PART 2: CIM's Investment Manager based in Freetown, Archibald Shodeke, talks about the lessons learned towards launching the West Africa Bright Future Fund (WABFF), the importance of in-house expertise and local presence, and the critical components to succeeding in the fragile environment.
In part 1 of the interview, we talked about biases surrounding investments in Africa, opportunities of investing in Sierra Leone and how we realize them in the newly launched West Africa Bright Future Fund (WABFF).
We are looking for a broader impact with the MFIs as well. We have ACTB, which lends money to ambitious entrepreneurs and does the essential job of boosting the private sector in Sierra Leone. Another example is Lapo: 80% of its clients are women, and the MFI is rapidly expanding its services to rural communities across the country. Moreover, they really target young entrepreneurs, empowering them to save money and study. Innovative products constitute a significant portion of their portfolio, such as loans for academic programs and clean energy facilities in partnership with another investee of CIM - Easy Solar.
We have fostered that collaboration, as we saw the opportunity for our investees to work in synergy simply by creating a forum. Easy Solar was piloting an asset financing product in collaboration with a few commercial banks. Our team in Sierra Leone realized that MFIs would be more fitting for Easy Solar's needs, as MFIs have more regional branches and clients in remote rural areas in desperate need of energy access. Plus, they can offer better prices and faster services than banks. Now the MFIs can offer a new sustainable financial product and attract more clients.
Absolutely, we are taking a holistic approach, always finding different ways to improve the investment climate. We believe in fostering dialogue between our investees so they can discuss common issues or inspire each other. Sometimes we undertake studies and promote knowledge sharing within the sectors of interest; for instance, we are now conducting a study around plastic waste management, particularly plastic recycling. We frequently provide technical assistance based on the needs of the specific investees: from value chain strengthening to staff capacity building.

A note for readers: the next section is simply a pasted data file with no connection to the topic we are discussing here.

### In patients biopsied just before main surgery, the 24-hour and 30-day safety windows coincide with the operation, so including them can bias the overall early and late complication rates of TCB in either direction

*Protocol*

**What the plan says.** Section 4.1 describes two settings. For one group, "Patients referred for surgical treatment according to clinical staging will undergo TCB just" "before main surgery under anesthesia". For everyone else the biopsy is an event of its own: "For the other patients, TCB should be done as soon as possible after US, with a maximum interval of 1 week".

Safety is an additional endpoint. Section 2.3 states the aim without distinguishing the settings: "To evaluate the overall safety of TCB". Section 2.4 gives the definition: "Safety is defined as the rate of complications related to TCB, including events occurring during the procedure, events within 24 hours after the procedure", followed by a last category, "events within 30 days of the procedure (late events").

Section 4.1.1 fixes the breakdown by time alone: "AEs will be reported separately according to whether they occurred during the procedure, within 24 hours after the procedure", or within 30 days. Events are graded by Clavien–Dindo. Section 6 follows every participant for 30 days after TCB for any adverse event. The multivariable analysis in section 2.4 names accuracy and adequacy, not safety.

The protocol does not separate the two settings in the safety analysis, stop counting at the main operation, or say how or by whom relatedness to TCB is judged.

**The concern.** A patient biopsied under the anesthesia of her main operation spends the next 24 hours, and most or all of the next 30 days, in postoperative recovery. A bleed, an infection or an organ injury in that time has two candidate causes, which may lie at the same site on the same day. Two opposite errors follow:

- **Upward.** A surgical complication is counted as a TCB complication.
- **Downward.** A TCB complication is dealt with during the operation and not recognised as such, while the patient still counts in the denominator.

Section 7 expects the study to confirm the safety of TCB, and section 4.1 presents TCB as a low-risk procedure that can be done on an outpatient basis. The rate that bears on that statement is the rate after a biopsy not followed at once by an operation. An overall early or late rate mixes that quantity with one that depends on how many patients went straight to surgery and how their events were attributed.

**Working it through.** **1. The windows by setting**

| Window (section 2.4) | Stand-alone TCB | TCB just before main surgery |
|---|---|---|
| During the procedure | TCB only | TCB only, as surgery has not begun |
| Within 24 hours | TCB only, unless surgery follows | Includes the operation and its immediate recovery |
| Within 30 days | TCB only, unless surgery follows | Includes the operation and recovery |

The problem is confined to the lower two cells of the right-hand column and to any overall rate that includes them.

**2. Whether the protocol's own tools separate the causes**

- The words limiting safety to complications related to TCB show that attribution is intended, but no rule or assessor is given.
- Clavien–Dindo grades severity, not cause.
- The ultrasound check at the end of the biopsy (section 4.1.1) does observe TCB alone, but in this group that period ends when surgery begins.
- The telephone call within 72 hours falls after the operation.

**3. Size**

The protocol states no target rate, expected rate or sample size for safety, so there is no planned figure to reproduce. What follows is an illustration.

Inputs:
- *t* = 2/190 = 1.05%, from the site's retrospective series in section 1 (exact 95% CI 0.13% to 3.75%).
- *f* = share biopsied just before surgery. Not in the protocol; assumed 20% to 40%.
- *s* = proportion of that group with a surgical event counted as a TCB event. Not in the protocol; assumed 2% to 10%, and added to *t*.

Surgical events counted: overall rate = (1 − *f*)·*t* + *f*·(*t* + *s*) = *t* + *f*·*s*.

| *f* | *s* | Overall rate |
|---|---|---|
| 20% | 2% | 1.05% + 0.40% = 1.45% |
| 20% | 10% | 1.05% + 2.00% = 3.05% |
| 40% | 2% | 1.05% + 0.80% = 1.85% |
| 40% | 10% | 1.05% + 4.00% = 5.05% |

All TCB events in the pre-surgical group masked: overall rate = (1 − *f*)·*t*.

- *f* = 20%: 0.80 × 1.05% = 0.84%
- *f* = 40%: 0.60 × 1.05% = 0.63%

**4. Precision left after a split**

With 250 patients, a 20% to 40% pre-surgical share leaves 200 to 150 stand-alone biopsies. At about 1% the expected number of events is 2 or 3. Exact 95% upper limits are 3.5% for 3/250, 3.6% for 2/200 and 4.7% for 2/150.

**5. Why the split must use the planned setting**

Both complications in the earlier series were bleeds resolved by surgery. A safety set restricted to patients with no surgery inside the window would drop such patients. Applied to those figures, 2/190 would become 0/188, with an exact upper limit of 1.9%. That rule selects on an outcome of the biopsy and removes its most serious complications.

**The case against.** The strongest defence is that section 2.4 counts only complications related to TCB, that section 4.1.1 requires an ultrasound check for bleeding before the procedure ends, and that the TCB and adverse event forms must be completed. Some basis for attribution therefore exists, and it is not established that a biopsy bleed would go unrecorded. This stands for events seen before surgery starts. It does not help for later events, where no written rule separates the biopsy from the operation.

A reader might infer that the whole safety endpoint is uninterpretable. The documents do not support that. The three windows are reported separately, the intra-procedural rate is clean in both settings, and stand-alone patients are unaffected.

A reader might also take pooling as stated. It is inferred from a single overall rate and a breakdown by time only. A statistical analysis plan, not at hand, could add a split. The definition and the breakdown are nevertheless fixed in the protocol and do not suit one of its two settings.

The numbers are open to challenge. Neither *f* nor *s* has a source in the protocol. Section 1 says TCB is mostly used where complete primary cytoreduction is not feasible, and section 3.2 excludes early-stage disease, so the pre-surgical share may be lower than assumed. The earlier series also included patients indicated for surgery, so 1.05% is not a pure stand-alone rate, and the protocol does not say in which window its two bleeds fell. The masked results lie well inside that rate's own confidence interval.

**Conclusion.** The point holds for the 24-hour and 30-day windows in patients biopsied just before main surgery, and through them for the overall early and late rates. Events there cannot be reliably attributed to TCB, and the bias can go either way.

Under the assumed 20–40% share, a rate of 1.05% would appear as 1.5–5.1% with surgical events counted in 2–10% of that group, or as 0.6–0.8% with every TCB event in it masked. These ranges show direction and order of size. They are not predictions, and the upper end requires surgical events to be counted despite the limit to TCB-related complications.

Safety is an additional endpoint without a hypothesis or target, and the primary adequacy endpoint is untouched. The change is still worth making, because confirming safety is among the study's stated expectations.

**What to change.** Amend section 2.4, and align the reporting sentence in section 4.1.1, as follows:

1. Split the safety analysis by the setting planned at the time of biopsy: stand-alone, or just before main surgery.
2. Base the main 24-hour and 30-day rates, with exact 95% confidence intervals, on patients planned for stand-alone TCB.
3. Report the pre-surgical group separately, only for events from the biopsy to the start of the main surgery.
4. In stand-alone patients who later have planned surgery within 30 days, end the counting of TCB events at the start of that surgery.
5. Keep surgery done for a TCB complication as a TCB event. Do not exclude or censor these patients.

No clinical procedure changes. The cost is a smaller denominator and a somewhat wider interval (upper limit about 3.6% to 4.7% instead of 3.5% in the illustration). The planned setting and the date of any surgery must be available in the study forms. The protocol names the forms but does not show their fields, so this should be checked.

First, we can not use a one-size-fits-all when designing and defining our investment model or approaches. Each SME is unique - and the issues around them are unique. Secondly, even though there are risks, we focus on the opportunities, and those often require patience and deeper insight. We've seen that some SMEs take time to grow and develop. One single investment might not do the job because the transition they have to make is enormous. We gradually build a relationship with our partners and only give them a loan they can handle.
And lastly, to build this partnership, you have to have a local team on the ground. We are more than familiar with the market and its challenges; we speedily find solutions and continuously update our in-house sector expertise. At some point in my life, I tried rice farming, so I know the challenges agribusiness faces from first-hand experience.
We are laying the ground for a much more robust and viable investment climate in Sierra Leone. We are seeing this growth trajectory with our investees already. I have mentioned Capitol Foods before: their growth is inspiring, and now, other businesses want to replicate their model of natural juice processing.
We'll see the number of jobs created increase. We'll gradually see a massive expansion in the services they offer or the products they make. And this will impact the communities and individuals, youth and women and help create a brighter future. When the WABFF is a success, other investors will follow.